Those who have been tracking all of the rain and the snow that we've had in the month of December say it's just too soon to tell if we'll have a wetter than average winter.
In the Sierra Nevadas, the snowpack is providing reason for cautious optimism. The California Department of Water Resources says the water content is 198 percent of normal for this time of year, compared to just 85 percent last year.
"So even though we're starting out with a pretty phenomenal snowpack, come April 1st, it may not be so good," said Frank Gehrke, Dept. of Water Resources.
This is the second wettest December on record for Los Angeles, but climatologists say that doesn't mean a wet winter is on tap. Eighteen of the last 29 "La Nina" weather events have brought normal rainfall amounts. But the Metropolitan Water District of Southern California is hopeful.
"We're very cautiously optimistic about the fact that this has given us an opportunity, with the recent rainstorm and snow packs, to fill some of our storage reserves," said Debra Man, Metropolitan Water District chief operating officer.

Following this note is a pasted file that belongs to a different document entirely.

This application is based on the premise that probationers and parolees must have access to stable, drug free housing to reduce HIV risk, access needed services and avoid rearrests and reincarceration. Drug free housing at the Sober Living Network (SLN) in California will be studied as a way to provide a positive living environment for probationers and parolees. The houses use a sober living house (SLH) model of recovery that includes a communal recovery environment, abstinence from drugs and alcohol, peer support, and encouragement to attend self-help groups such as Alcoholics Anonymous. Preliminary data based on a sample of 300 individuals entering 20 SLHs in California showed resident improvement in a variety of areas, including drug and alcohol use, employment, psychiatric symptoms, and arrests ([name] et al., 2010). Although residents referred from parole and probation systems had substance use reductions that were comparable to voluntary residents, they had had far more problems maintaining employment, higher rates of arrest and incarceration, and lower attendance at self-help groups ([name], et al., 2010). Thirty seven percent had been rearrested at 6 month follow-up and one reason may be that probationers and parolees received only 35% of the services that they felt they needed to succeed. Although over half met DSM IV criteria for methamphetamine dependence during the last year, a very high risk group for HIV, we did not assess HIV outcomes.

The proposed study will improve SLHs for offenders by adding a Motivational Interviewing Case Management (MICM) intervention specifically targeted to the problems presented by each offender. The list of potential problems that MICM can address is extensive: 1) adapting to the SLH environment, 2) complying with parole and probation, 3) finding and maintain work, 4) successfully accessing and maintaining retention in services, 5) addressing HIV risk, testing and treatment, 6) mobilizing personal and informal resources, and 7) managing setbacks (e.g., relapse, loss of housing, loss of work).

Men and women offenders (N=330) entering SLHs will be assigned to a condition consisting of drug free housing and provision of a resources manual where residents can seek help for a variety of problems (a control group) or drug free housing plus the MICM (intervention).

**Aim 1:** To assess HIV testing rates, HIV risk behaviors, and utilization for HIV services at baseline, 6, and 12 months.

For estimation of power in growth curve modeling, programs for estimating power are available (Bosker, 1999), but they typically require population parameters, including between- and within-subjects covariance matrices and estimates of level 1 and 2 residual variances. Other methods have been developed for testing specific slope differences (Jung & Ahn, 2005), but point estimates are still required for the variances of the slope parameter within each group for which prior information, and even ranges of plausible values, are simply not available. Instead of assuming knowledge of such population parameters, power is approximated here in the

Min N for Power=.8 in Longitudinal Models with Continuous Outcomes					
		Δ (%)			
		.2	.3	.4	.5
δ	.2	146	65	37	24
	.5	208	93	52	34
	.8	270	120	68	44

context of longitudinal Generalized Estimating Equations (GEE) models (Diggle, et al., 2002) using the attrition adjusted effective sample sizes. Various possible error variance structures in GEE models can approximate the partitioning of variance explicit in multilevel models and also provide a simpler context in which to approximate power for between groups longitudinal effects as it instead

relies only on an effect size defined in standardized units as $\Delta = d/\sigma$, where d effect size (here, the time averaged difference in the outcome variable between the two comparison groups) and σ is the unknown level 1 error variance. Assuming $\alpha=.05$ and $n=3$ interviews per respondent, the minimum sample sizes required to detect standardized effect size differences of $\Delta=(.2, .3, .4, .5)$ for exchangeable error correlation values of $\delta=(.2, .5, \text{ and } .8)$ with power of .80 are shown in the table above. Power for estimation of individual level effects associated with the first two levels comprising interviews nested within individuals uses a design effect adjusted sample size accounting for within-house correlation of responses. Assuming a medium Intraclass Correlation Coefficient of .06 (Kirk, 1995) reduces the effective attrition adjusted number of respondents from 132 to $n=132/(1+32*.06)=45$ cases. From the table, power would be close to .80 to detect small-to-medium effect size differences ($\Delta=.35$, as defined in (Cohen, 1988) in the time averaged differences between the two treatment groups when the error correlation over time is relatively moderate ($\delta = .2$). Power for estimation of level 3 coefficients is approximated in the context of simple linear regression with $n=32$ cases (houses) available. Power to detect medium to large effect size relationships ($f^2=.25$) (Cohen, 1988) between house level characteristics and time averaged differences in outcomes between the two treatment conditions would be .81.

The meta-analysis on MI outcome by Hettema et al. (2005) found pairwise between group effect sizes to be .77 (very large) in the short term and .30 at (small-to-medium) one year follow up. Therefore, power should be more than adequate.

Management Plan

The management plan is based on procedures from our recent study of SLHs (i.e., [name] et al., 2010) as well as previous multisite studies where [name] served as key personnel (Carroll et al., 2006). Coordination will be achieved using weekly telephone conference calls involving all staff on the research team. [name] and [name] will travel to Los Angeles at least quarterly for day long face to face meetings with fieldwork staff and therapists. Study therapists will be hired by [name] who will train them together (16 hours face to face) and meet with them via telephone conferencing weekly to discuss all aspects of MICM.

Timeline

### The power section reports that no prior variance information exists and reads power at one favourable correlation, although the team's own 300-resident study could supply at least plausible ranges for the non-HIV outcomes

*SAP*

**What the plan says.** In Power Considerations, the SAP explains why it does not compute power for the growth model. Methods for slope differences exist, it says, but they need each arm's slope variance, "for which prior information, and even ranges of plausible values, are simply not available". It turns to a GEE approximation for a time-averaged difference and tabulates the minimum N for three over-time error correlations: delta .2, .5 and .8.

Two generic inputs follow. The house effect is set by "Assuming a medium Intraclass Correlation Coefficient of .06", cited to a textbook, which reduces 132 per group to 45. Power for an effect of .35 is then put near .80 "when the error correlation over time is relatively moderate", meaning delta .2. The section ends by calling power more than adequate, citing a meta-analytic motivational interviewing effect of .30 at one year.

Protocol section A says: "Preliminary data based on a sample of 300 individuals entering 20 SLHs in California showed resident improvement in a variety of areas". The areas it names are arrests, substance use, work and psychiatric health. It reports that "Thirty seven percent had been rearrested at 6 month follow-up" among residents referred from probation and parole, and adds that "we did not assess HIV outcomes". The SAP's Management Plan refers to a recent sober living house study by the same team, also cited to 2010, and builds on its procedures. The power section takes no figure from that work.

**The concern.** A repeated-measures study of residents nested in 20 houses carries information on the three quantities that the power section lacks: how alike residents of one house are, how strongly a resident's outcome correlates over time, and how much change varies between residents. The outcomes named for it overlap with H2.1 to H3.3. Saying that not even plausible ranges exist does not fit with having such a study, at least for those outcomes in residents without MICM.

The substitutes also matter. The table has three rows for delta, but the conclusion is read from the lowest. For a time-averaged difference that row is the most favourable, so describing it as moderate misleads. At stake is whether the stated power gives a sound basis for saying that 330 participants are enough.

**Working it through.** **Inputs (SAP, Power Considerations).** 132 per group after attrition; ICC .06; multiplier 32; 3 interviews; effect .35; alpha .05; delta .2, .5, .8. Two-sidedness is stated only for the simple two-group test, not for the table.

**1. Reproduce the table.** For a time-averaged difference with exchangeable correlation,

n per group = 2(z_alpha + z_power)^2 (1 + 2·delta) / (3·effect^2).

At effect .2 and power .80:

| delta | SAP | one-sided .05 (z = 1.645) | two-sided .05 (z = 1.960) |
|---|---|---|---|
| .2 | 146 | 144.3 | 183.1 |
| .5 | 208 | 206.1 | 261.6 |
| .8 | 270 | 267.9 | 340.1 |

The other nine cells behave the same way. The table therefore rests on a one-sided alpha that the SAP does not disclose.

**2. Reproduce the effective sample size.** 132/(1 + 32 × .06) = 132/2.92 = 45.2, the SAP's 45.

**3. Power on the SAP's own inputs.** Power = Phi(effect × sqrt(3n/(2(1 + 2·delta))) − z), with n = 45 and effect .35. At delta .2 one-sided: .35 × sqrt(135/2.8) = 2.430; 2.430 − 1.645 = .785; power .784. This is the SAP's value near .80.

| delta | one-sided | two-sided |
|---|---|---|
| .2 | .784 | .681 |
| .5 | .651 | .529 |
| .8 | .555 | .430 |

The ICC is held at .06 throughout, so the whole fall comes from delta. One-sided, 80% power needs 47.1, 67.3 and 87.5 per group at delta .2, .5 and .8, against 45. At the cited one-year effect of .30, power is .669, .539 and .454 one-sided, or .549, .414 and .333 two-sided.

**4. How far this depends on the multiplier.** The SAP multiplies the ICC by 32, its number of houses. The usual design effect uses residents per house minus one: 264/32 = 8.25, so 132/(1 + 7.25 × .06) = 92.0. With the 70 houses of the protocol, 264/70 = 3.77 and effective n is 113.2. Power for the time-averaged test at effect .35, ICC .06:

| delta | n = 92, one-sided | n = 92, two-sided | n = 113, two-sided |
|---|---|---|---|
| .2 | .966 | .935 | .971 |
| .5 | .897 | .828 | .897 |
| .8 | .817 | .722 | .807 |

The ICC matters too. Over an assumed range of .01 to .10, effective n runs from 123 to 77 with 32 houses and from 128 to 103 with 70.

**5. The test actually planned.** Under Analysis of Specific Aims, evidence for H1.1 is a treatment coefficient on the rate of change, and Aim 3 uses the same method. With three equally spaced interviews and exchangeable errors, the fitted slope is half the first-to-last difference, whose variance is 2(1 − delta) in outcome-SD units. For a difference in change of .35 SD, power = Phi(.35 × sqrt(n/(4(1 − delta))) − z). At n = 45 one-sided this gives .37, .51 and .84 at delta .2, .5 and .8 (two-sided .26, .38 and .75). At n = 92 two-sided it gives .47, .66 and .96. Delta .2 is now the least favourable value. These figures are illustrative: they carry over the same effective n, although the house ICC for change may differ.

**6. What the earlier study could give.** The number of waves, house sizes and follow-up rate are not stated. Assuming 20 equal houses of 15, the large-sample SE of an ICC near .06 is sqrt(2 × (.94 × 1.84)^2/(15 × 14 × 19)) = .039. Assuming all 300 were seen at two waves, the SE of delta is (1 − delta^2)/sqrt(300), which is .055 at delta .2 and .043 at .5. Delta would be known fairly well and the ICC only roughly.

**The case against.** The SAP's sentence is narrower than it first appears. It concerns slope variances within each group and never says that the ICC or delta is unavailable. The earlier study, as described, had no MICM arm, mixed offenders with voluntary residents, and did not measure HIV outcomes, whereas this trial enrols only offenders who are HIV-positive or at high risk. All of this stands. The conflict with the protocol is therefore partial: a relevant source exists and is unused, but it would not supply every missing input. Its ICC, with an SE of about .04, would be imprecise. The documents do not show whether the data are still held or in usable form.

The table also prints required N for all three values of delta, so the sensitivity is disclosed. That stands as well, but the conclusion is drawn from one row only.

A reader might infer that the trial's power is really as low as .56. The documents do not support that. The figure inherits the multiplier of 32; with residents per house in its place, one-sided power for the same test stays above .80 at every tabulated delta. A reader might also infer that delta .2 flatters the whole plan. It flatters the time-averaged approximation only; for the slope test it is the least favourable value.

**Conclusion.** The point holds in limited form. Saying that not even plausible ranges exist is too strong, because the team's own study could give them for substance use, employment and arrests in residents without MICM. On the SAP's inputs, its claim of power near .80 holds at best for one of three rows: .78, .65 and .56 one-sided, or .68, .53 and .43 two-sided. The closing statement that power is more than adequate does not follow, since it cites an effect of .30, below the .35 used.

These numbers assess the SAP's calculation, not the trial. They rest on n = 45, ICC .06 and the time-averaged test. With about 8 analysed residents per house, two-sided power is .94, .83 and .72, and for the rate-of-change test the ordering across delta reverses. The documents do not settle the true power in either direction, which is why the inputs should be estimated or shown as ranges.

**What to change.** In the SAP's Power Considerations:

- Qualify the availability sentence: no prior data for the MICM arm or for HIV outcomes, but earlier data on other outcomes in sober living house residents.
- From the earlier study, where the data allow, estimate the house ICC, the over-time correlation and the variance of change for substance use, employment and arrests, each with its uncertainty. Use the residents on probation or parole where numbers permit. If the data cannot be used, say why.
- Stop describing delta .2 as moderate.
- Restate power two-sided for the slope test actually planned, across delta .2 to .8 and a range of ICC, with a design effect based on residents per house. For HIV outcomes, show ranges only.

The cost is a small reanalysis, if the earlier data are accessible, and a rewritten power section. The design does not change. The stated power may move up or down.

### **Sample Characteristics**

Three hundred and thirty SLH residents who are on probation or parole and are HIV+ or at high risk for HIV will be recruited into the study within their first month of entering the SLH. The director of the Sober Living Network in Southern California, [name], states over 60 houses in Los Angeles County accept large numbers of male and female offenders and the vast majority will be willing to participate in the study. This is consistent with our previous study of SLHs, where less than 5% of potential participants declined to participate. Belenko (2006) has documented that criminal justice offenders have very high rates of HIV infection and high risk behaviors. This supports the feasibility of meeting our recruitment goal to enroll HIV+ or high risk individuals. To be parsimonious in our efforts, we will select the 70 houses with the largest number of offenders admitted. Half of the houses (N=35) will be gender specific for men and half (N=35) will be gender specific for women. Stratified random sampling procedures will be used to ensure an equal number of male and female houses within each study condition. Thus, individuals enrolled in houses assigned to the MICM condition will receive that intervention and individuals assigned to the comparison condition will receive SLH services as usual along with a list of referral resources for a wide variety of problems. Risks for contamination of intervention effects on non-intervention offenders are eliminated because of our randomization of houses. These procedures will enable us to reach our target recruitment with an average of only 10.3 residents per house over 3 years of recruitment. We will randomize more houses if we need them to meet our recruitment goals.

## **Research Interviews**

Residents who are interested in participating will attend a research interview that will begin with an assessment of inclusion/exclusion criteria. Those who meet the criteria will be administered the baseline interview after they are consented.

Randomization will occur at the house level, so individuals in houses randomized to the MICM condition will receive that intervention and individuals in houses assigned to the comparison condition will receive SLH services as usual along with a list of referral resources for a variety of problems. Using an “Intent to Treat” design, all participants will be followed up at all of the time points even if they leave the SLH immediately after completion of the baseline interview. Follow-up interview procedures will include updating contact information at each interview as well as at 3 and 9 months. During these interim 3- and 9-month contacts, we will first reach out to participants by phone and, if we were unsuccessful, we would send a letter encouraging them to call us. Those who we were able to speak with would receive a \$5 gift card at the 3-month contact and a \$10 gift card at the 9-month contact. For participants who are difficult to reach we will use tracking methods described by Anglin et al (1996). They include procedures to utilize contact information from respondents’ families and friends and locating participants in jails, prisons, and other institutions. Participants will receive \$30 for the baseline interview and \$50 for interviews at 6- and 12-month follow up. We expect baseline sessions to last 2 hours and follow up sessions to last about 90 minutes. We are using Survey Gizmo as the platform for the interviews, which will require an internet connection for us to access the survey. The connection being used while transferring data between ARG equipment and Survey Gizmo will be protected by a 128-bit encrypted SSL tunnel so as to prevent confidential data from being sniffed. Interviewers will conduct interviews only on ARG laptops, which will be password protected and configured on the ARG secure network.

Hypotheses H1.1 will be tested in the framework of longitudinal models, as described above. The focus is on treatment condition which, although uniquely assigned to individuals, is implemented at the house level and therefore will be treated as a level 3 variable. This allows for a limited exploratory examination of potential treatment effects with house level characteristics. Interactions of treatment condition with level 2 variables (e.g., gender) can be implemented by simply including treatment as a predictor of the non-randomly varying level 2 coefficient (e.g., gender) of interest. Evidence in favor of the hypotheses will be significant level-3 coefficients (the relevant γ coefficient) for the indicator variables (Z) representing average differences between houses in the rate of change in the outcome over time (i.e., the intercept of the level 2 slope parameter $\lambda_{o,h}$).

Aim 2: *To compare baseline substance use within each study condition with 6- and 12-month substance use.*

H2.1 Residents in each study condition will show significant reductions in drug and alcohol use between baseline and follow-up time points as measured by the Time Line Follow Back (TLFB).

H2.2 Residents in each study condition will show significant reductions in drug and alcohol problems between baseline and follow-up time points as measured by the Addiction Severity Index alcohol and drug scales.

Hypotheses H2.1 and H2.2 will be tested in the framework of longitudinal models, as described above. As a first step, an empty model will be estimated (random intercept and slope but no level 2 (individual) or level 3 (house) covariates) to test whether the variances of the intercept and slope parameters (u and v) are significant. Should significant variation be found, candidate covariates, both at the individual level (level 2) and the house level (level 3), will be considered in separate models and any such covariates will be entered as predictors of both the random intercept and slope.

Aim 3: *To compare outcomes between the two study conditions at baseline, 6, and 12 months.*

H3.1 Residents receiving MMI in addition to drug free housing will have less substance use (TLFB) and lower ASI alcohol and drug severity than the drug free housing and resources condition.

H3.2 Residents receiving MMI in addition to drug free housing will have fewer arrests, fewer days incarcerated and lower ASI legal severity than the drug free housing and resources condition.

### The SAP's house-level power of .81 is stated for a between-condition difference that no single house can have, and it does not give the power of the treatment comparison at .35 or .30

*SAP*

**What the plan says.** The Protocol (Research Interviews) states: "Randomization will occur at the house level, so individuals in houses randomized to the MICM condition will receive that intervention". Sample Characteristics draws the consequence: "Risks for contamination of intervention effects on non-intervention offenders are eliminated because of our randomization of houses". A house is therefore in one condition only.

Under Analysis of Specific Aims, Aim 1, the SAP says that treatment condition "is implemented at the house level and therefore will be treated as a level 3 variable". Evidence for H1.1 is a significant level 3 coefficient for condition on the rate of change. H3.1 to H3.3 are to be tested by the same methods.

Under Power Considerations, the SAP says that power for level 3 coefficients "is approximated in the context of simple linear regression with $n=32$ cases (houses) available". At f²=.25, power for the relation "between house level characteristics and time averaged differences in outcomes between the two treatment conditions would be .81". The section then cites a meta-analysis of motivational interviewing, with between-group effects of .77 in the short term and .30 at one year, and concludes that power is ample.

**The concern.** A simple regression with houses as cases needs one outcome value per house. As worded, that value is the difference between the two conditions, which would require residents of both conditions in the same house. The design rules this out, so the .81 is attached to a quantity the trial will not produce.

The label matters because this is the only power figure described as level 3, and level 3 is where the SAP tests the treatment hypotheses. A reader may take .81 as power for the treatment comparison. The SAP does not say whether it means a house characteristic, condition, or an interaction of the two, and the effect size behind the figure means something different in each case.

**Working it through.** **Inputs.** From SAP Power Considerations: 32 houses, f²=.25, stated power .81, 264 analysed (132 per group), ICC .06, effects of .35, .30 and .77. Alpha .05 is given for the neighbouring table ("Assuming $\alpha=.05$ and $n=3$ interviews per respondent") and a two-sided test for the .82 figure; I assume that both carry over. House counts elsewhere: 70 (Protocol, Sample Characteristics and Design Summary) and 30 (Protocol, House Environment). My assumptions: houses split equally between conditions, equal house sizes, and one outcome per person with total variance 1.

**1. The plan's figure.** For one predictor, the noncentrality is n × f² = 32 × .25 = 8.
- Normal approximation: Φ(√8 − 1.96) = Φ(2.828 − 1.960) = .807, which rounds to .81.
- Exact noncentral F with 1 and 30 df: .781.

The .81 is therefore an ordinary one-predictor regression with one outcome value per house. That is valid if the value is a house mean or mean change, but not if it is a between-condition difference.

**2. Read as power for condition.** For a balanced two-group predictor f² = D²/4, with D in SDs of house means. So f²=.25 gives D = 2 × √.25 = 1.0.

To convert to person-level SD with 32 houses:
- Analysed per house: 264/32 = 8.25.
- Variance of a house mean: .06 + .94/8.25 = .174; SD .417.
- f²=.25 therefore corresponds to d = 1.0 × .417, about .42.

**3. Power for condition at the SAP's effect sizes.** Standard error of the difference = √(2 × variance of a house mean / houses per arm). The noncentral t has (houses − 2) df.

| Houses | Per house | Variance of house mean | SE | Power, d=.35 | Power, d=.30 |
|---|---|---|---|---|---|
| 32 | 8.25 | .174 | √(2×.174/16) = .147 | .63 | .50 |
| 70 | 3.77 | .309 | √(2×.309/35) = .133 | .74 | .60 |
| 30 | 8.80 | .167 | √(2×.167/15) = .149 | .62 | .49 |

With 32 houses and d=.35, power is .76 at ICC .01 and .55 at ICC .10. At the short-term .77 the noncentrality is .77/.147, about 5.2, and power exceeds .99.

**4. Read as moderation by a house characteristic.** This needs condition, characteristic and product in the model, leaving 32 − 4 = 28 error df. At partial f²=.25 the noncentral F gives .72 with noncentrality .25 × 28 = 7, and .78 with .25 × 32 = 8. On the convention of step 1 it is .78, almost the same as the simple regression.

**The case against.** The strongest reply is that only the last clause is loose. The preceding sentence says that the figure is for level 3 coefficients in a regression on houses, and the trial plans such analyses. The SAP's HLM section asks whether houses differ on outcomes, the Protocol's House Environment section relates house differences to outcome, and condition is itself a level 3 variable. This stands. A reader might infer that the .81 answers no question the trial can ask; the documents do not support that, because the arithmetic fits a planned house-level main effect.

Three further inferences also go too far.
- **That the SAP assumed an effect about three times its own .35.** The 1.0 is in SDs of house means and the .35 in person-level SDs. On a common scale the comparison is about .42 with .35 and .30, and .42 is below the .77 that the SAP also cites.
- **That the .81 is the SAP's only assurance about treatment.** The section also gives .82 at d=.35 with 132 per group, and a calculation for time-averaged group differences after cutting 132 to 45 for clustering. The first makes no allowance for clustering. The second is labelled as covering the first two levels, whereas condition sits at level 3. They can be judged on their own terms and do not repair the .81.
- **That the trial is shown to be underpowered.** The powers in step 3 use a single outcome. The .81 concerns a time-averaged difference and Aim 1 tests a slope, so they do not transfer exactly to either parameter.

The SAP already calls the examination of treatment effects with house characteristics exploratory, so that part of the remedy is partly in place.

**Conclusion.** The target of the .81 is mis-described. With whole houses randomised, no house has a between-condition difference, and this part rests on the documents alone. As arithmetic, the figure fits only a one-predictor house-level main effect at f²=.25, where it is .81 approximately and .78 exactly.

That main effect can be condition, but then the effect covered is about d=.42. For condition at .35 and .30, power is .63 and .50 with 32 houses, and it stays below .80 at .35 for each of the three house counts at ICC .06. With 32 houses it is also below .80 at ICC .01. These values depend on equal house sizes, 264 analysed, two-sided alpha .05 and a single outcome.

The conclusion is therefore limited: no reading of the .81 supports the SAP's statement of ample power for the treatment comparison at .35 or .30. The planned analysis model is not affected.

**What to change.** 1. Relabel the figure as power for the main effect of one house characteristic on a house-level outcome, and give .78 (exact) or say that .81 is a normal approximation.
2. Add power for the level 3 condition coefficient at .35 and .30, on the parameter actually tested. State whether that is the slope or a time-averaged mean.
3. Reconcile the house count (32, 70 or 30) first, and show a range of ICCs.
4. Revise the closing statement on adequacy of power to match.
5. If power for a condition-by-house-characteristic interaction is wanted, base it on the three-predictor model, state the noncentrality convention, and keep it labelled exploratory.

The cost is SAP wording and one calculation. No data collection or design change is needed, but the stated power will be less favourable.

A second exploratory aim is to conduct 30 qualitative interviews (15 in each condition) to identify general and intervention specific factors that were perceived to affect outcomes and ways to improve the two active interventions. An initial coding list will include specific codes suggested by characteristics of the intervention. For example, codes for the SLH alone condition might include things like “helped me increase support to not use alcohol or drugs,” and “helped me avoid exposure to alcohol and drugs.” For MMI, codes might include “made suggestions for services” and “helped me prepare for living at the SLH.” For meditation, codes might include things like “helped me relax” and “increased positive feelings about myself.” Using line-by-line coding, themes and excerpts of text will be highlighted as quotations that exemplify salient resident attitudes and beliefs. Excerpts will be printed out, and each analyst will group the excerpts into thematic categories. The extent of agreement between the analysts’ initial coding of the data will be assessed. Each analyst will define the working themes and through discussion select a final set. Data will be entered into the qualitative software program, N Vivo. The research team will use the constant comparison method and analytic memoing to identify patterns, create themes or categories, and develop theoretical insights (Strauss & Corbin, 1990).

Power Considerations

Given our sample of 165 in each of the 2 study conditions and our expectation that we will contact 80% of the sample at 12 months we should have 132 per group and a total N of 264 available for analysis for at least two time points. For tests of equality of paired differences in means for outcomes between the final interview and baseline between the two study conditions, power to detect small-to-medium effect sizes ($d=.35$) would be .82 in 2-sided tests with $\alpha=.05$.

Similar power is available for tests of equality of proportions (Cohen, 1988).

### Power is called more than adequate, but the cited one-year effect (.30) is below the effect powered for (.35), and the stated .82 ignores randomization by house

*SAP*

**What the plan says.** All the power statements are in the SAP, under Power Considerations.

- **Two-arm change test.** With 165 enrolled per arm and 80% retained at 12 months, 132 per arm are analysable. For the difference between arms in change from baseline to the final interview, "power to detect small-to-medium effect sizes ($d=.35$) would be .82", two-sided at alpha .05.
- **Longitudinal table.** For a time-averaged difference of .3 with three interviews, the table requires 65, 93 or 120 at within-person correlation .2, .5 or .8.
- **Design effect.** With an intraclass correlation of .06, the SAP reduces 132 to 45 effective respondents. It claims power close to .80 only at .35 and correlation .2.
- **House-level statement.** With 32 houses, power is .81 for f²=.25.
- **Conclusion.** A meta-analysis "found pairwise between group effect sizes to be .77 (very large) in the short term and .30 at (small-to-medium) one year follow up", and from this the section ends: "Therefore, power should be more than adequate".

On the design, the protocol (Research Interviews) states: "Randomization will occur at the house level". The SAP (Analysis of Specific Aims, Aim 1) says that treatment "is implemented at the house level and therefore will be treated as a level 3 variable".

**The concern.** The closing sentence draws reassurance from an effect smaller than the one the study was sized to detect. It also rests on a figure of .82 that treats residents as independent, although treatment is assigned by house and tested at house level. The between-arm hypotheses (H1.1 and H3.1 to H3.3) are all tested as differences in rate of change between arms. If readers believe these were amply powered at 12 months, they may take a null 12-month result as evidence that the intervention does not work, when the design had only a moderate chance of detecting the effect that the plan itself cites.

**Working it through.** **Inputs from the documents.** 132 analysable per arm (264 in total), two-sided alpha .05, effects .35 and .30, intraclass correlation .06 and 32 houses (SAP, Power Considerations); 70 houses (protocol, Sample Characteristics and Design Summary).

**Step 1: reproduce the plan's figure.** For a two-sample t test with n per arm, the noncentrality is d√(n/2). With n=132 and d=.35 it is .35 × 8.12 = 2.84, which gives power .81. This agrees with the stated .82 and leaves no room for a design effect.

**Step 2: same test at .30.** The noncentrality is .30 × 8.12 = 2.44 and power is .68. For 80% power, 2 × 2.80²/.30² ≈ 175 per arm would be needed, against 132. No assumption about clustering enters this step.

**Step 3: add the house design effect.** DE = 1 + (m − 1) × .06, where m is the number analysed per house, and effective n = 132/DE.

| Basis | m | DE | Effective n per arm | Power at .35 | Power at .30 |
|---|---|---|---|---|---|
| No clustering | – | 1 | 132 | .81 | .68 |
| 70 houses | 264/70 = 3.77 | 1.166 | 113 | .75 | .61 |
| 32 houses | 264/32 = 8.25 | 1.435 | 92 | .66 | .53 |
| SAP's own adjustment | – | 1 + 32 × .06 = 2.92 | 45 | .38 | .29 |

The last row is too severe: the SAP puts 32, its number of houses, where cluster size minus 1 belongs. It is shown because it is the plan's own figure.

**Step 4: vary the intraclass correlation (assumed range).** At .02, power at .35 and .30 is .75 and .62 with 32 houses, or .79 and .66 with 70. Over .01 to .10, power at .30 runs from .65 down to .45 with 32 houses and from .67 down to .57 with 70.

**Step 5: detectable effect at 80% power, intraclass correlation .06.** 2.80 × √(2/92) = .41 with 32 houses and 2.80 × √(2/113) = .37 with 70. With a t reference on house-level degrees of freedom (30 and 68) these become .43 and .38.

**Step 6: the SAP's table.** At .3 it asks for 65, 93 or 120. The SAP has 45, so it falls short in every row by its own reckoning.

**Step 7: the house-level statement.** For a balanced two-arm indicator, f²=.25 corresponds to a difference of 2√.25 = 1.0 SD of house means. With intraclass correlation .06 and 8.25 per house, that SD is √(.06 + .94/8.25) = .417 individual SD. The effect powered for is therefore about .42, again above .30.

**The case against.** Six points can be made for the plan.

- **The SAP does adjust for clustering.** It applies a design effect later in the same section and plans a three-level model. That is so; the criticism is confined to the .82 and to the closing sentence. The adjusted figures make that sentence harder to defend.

Man says Diamond Valley Lake, for example, was less than half full six months ago; now it's 80 percent full, but she says we still have a 10-year drought from the Colorado River. And a federal order to save an endangered fish limits how much water can be pumped from the Sacramento San Joaquin Delta. The message to the 19 million Southern Californians who rely on the Water District: You still need to conserve.
"Every acre foot or every gallon of water that they save through conservation is water we can now put into our reservoirs for that valuable storage reserve," said Man.
Jet Propulsion Laboratory climatologist Bill Patzert said the rainfall in the next three months will be the most important and the same goes for the snowpack. If it looks good by March 1 and April 1, then the Department of Water Resources says that it will feel more confident about our water supplies for the spring and summer.